Arthur the Gallant (7 hits) [Delves 2, 3a, 3b, 4, 5, 6a, 6b, 7, 8, and 9] XP: 122 + 753 + 351 + 54 + 766 + 8 + 80 + 255 + 0 + 195 = 2584 [Looked like a member of ZZ Top] — Killed in the sewers of Trollopulous while bashing a baby wererat with his shield.

Catskinner the thug — Smashed to a pulp by a white ape in the swamps near Trollopulous.

Aulis Martel the Adept (8 hits) [Delves 3a, 3b, 4, 5, 6a, 7, and 13] XP: 753 + 351 + 54 + 766 + 8 + 255 => Just leveled up at 1500 XP. Reduced to idiocy by a Guild Navigator in the basement of the party’s autonomous zone in the undead quarter of Trollopulous.

Torin the Strider — [Delves 3a, 3b, 4, 5, 6, 6b, 7, 8, 9, 10, 11, 12, 13, 14, and 16] 2250 + 800 + 734 + 70 + 191 + 362 = 4407 xp (levels at 4500) [Looks like a member of ZZ Top] +666 gold from session 12, +141 gold from session 14, +338 gold from session 16 [Member of the Order of the Knights of Trollopulous] Killed by by giant bombardier beetles in the Jungles of Opar.

Simon the Thug Henchman — [Delve 12, 13, 14, and 15] Studded Leather and shortswords. 333 + 70 + 76 = 479 gold and 362 + 35 + 95 + 264 = 756 XP. Cut down by a six armed snake woman in the temple in the crevasse at Sorceress Mountain.

Hans Franzen the Swoleceror — (3 hits, Burning hands, Jump, Message, Read Magic, Zilifant’s Effervescent Protein Bomb, Bigby’s Discomforting Wedgy) [Delves 3a, 3b, 4, 5, 6a, 6b, 8, 11, 12, 13, and 14] 2500 + 734 + 70 + 191 = 3495 XP. (Levels at 5000) [Looks like a member of ZZ Top], [Member of the Order of the Knights of Trollopulous] 1336 + 141 = 1477 Gold. Killed by a “Bone” devil as he opened the door to the Fire Escape.

Brother Pain the Acolyte [Delve 3b, 7, 8, 9, 10, and 14] [Looks like a member of ZZ Top] XP: 1500 + 191 = 1691, +141 gold from session 14. Killed by a “Bone” devil as he attempted to free innocent looking little girls from evil spirit cooking people.

Bill Murray the Prestidigitator — [Delve 16 only] Gold 338 and 362 XP. Killed by a “Bone” devil in the den of the spirit cookers.

Dronal the Bravo — Killed by a “Bone” devil in the den of the spirit cookers.

Biff the Bold the “Veteran” — Pinned to an ice wall by a “Bone” devil in the den of the spirit cookers.

Kathars the Veteran — Welcomed into the pits of hell by Mephistopheles.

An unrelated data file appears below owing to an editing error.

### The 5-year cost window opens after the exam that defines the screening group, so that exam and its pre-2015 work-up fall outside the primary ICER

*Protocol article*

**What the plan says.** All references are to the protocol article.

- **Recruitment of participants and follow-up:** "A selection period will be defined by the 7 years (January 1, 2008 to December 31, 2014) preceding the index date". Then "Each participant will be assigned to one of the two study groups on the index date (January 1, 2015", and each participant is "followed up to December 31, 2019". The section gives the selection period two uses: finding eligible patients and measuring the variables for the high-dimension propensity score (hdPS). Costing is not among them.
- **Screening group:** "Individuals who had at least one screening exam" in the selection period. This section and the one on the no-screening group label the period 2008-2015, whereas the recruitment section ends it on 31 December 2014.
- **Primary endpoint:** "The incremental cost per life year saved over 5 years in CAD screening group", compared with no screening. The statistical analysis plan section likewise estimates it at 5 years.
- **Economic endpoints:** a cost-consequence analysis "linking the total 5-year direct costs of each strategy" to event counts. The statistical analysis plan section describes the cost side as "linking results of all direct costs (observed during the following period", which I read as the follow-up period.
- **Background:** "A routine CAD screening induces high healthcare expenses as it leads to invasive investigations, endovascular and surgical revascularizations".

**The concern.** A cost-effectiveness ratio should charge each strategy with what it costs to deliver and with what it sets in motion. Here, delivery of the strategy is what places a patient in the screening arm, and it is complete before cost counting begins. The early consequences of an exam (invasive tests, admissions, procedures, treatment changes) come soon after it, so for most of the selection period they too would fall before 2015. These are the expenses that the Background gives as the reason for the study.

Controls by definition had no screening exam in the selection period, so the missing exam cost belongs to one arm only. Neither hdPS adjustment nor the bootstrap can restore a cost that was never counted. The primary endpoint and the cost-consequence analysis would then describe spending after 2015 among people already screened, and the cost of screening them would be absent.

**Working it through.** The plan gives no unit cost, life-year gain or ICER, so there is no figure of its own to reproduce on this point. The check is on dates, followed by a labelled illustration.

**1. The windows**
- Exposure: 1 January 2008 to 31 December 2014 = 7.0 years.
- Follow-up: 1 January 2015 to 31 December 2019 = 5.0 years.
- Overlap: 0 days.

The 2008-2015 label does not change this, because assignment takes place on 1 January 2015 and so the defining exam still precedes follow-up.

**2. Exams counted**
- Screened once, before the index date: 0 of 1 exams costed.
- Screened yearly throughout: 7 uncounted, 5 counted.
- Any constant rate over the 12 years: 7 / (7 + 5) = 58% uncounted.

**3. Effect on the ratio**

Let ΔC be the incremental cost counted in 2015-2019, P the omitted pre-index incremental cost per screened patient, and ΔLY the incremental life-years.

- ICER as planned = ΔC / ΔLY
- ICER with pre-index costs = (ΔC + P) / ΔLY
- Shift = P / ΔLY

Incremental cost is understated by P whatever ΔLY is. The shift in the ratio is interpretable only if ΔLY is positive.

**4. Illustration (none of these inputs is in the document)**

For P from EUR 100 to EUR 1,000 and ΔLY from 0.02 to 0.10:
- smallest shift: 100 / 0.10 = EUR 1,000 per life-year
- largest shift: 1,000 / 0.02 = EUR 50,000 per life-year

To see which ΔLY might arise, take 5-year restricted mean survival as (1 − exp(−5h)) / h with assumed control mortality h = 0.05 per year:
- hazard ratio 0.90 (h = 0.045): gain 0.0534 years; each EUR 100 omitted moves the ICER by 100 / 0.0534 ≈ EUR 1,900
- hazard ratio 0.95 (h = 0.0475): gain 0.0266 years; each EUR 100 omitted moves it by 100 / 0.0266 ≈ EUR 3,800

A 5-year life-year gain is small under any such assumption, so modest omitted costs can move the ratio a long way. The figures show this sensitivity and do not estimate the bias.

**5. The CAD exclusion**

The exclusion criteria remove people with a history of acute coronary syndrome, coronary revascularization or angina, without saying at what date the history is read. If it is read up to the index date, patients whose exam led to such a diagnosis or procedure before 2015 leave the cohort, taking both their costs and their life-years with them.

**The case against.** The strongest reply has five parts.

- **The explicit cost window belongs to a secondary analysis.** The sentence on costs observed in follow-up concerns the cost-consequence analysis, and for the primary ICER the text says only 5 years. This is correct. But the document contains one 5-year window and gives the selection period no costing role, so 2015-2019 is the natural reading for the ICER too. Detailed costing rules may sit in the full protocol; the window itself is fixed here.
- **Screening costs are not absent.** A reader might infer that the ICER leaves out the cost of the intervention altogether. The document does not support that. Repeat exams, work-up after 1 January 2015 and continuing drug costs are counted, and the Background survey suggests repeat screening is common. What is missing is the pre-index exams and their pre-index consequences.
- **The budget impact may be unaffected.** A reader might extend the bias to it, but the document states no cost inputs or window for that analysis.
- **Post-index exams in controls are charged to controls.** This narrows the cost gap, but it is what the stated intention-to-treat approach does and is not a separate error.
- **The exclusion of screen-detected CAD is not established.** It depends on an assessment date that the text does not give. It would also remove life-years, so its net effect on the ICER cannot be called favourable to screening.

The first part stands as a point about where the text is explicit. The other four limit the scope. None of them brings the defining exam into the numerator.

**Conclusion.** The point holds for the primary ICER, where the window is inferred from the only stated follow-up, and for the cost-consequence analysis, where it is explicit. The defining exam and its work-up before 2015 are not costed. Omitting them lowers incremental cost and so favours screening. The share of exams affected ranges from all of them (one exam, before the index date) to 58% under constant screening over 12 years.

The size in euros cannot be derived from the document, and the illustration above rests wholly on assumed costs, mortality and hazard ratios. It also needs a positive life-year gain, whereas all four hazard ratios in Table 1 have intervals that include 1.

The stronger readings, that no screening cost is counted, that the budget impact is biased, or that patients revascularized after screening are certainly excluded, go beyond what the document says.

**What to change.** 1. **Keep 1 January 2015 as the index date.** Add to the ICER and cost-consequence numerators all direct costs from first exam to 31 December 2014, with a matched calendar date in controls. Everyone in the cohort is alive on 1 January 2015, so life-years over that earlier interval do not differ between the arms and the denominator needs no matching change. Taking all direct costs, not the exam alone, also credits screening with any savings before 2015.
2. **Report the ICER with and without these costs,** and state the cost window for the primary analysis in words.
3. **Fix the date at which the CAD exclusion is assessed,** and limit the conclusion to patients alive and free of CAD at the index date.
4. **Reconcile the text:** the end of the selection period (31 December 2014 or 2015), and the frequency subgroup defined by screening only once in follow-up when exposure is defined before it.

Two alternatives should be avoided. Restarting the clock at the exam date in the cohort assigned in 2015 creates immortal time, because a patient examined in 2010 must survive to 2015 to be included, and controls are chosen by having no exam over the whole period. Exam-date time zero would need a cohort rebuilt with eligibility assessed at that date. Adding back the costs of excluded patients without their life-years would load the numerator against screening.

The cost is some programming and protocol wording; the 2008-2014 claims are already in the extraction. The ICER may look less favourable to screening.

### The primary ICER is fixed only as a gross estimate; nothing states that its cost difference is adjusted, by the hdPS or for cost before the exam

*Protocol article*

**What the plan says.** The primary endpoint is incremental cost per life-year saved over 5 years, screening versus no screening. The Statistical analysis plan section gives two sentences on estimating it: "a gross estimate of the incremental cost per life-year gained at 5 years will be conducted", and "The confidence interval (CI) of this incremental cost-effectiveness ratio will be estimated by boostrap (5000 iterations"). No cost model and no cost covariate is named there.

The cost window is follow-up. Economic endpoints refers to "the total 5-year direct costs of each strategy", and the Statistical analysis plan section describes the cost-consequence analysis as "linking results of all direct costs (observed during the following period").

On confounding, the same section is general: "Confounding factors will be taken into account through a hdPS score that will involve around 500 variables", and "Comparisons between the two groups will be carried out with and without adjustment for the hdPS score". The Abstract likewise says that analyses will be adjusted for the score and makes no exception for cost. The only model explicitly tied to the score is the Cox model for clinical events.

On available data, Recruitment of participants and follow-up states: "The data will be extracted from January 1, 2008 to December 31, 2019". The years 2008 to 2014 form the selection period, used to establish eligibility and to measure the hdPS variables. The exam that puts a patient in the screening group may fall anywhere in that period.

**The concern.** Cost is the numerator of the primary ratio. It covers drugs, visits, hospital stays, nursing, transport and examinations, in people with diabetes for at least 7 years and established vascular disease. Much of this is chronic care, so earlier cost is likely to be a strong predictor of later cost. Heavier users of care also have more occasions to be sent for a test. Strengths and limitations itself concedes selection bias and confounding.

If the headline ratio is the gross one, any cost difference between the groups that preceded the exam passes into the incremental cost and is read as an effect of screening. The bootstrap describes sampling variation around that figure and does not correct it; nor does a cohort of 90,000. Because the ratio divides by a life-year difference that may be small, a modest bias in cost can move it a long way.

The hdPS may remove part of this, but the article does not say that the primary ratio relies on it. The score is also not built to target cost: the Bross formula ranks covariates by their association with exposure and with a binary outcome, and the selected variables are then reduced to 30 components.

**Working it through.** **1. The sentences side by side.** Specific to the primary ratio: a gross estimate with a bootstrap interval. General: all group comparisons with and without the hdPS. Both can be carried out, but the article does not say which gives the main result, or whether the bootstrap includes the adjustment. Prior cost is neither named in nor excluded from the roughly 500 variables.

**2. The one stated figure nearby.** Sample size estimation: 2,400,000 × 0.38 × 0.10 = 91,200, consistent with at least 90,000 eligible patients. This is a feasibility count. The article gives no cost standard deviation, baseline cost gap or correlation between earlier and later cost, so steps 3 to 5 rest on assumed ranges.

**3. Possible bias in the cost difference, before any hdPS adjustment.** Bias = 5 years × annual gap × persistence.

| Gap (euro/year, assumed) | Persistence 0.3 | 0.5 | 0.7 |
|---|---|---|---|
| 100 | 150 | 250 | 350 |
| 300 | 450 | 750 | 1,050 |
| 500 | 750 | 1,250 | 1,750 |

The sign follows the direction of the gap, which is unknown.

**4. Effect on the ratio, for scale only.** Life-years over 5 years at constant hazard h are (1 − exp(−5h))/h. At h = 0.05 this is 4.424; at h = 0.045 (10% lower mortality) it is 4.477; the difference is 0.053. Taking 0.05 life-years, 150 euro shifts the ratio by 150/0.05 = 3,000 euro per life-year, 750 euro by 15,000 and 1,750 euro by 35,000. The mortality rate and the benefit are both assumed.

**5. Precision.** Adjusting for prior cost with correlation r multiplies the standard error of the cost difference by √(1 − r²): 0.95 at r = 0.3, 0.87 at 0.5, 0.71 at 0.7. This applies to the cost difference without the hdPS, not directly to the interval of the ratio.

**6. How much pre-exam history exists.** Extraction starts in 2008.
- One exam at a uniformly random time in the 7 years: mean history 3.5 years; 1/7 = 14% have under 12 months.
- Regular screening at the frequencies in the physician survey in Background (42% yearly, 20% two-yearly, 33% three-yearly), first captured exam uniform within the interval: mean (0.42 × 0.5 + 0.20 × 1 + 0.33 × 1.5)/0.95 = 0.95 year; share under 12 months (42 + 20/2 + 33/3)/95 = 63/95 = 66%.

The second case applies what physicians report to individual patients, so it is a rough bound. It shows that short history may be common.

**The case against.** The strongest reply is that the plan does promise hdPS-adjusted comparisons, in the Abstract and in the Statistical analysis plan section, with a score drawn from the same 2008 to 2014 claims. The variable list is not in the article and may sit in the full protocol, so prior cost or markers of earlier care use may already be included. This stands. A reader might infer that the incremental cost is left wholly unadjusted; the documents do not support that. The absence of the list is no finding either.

Categories: Tabletop Gaming Blogs

The Shadows of The Serpent Men Campaign & Aryxyrmaraki's Almanac of Unusual Magic On Fund Raise Game On Table Top Commentary

Swords & Stitchery - Sun, 08/16/2020 - 13:36
 Over a thousand years ago, the Zaharan Sorcerer-Queen Semiramis reigned over a court notorious for its decadent arts and lavish opulence. The hidebound nobles of Zahar were troubled by the ascendance of the kingdom’s first female monarch. Semiramis was beset by over one hundred suitors, each one demanding that she marry him so that the kingdom might have a king. Many of these suitors were Needles
Categories: Tabletop Gaming Blogs

5150 Gaea Prime - First Defense. Pressing forward.

Two Hour Wargames - Sun, 08/16/2020 - 11:02

 The Hishen Morale Campaign have dropped to 3 and now I was on the counter offensive. This battle is a normal Attack Mission and battle number 9 since the start of the campaign, and I'm under the second stage of the Hishen invasion.

As usual the battlefield is divided into nine equal sections and terrain and PEFs (Possible Enemy Forces) are generated with dice rolls. For this mission I deployed 1st and 2nd squads.

Turn 1. Gaea Prime 4 - Hishen 5.

Hishen didn't activate and I fast moved forward my two squads.

Turn 2. GP 3 - Hishen 4.

Hishen received some reinforcements on sector 1 in the form of a spaceship crew. PEF on sector 6 fell back and the other two didn't move.

Then I moved the 1st squad who spotted and resolved two PEFs but both were a false alarm. That meant that the last PEF was going to be enemy troops for sure.

Without hesitation I advanced my 2nd squad and resolved the last PEF. It was a Hishen squad led by a Razor! My squad won the Reaction Test but failed some shots. The Razor "bullet moved", charged and killed one of my troopers in hand-to-hand combat; some Hishen saved their lives by duckig back on time.